And then, FINALLY, the face-off we’ve been waiting years to see arrives: That’s right — Cleganebowl is now canon, baby! For those not in the know, Cleganebowl is the name fans gave to the theory that the brothers Clegane, aka the Mountain and the Hound, would battle each other in a final climactic fight—and not only is it no longer a theory, but it does not disappoint in being the most cinematic and exciting battle of the episode.
After the Hound encounters him on a stairway with Cersei and Qyburn, the Mountain decides that killing his brother is more important than protecting the queen. He kills Qyburn as if Qyburn were an ant (I’ll admit I laughed) while Cersei slowly makes her way down the staircase and past the brothers, a hilarious moment that I expect to get memed to pieces. I had a feeling that if we were going to get Cleganebowl at all, it’d happen in this episode, but I didn’t expect it to be set on a stairway against a burning, war-ravaged King’s Landing. Sure, the whole thing is incredibly fan servicey, but it’s beautifully shot, and the writers and VFX team clearly had fun revealing the FrankenMountain’s bloated baby corpse face.
Sandor takes the phrase “an eye for an eye” very literally by stabbing Gregor in the eye, buying him enough time to break free and tackle his brother off the stairway, careening them both toward fiery deaths below. Sandor, who has been terrified of fire ever since Gregor held his face in it when he was a child, was basically fated to die in a blaze, but having him choose to go out this way made his death a meaningful part of his character’s growth instead of being played solely for symbolism’s sake.
A fiery aftermath
As Arya runs around the streets of what used to be King’s Landing, evading dragonfire, Dothraki, and collapsing towers and causing every viewer to hyperventilate for ten straight minutes, she tries to protect the innocent civilians and lead them to safety. Unfortunately they are not as agile or smart as her, so they die in the attacks, leaving Arya alone, save for a bloodied white horse she quickly tames and rides off on. She lives to fight another day and might just make it out of this show alive, so all hope is not yet lost!
Sadly(?), the same cannot be said for Jaime and Cersei. After the two reunite in Maegor’s Holdfast, Jaime (who, by the way, is still walkin’ and talkin’ with two giant stab wounds—don’t worry about it) leads Cersei underground, hoping to safely get them to the dinghy Tyrion arranged for them to escape on, but debris blocks the exit. Desperate, Jaime tries digging through the rubble as Cersei breaks down, tearfully exclaiming she doesn’t want to die. But it quickly becomes evident that they’re doomed to an unceremonious fate, and they hold each other as the Red Keep collapses on top of them.
Because I was convinced Cersei would get an epic death, slain at the hands of Arya, Jaime, or Arya-as-Jaime, the quieter, more anticlimactic way she actually goes out felt a bit disappointing in the moment. In hindsight, though, it’s a sort-of fitting end to the sibling lovebirds’ story: Cersei crushed under the fallout of her own power trip and Jaime sacrificing himself out of a love he was prepared to murder a child in order to protect. Real talk, though: He survived a sword to the kidneys—twice—so who’s to say he can’t still emerge from the rubble.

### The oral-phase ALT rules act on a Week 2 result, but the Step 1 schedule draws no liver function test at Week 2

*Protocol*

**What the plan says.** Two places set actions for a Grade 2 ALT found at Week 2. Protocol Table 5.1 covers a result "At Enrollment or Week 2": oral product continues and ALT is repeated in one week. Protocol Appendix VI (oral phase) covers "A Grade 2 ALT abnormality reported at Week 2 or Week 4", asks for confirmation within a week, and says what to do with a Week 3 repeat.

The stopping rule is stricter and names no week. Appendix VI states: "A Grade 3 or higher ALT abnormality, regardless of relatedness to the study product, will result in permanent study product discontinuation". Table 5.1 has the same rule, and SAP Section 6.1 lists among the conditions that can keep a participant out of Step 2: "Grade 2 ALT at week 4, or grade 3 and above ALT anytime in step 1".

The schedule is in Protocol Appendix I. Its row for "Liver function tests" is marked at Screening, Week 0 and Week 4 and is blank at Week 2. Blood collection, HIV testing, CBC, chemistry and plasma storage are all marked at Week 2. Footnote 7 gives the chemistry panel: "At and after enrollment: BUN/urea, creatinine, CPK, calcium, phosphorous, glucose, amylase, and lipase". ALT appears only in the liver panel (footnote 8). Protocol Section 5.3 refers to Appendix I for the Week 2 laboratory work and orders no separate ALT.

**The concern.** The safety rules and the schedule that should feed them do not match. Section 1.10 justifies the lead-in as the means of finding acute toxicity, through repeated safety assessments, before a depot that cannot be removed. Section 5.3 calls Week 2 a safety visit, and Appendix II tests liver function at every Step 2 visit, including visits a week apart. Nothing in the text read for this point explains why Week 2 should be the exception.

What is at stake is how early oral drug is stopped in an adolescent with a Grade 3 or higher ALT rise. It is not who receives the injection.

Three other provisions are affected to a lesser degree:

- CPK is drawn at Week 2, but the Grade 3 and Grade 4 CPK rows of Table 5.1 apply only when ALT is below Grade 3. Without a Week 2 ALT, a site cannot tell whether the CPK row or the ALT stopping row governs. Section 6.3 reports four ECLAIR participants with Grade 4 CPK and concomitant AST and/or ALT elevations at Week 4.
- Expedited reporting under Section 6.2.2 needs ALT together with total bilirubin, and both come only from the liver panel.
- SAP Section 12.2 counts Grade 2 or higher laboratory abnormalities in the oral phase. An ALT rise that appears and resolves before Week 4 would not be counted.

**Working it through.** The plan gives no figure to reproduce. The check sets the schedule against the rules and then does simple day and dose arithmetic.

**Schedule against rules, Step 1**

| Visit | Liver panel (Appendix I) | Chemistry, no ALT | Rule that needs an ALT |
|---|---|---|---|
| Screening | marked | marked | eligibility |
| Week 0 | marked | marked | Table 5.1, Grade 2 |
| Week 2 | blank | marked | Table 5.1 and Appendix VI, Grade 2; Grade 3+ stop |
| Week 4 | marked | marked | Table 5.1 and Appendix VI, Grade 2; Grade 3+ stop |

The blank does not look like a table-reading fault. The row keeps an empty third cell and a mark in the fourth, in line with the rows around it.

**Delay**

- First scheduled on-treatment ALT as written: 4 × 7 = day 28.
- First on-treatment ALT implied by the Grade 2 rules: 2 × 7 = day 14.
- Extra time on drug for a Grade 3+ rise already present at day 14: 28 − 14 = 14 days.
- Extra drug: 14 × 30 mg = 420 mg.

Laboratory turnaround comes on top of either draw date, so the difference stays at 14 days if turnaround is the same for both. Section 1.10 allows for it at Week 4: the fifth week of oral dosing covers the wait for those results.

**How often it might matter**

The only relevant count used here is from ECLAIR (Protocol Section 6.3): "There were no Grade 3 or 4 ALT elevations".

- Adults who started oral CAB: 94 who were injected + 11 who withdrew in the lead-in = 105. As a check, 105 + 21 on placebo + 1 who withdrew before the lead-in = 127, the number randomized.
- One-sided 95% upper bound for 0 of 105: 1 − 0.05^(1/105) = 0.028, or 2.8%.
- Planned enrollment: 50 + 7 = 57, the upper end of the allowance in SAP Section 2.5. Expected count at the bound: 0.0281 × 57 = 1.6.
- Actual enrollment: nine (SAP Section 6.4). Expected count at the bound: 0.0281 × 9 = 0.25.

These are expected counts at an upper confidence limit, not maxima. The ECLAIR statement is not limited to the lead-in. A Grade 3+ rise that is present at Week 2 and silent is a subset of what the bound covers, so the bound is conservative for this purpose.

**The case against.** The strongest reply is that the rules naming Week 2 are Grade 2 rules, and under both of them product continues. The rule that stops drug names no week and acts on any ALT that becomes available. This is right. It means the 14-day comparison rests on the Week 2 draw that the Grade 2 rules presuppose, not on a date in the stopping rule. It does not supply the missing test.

I'd be remiss not to also mention the score by composer Ramin Djawadi, which does a lot of the emotional heavy lifting in this scene, as it has been doing throughout the episode's mostly dialogueless last half. Here, Djawadi experiments with slightly different versions of Cersei's theme and “Rains of Castamere” to remind us of Cersei's long and difficult journey to the Iron Throne and to signal the end of her story arc, in arguably a more beautiful way than what's actually written.
As for effectively setting up next week’s series finale, “The Bells” mostly succeeds. There’s a new Mad Queen to dethrone, there are friends to mourn, and there’s still a big ol’ Westeros in need of protection, but I can’t help but wonder what the emotional stakes are anymore. Based on how the show began, the most obvious driving emotional force should be the remaining Starks and their relationships with one another, but we’ve hardly gotten any scenes that have included the four of them after they reunited, and even the reunions were short-lived letdowns.
Arya now seems to have moved on from her kill list and isn’t interested in playing wife with Gendry, so although she’s my favorite character, I’m not sure what to hope for her. After last week’s tone-deaf writing for Sansa, I’m not confident the writers can pull off a compelling ending to her arc anymore either. And as for Dany and Jon, not enough work went into making their relationship feel convincing or exciting, so if Jon has to be the one to kill her, it’ll lack the emotional resonance it should have.
I suspect next week’s final opening credits will replace the Lannister golden lion sigil with the three-headed Targaryen sigil above the Iron Throne, but by episodes end, I’m guessing it’ll represent Jon Snow, aka Aegon Targaryen, instead of Dany. It feels too easy and obvious, and, as we’re all very aware, Jon himself doesn’t even want it, so I’m hoping the writers surprise us.
Honestly, though, I can’t imagine that any character taking the throne would feel like a satisfying conclusion at this point. D&D have proven that, without source material to work from, writing a well-paced and complex story isn’t exactly their strong suit, so while the show ending is a bittersweet reality, I’m also ready to say goodbye.
Looking to get ready for the season finale? Check out our guide to how to stream Game of Thrones online, as well as everything you need to know before watching Season 8.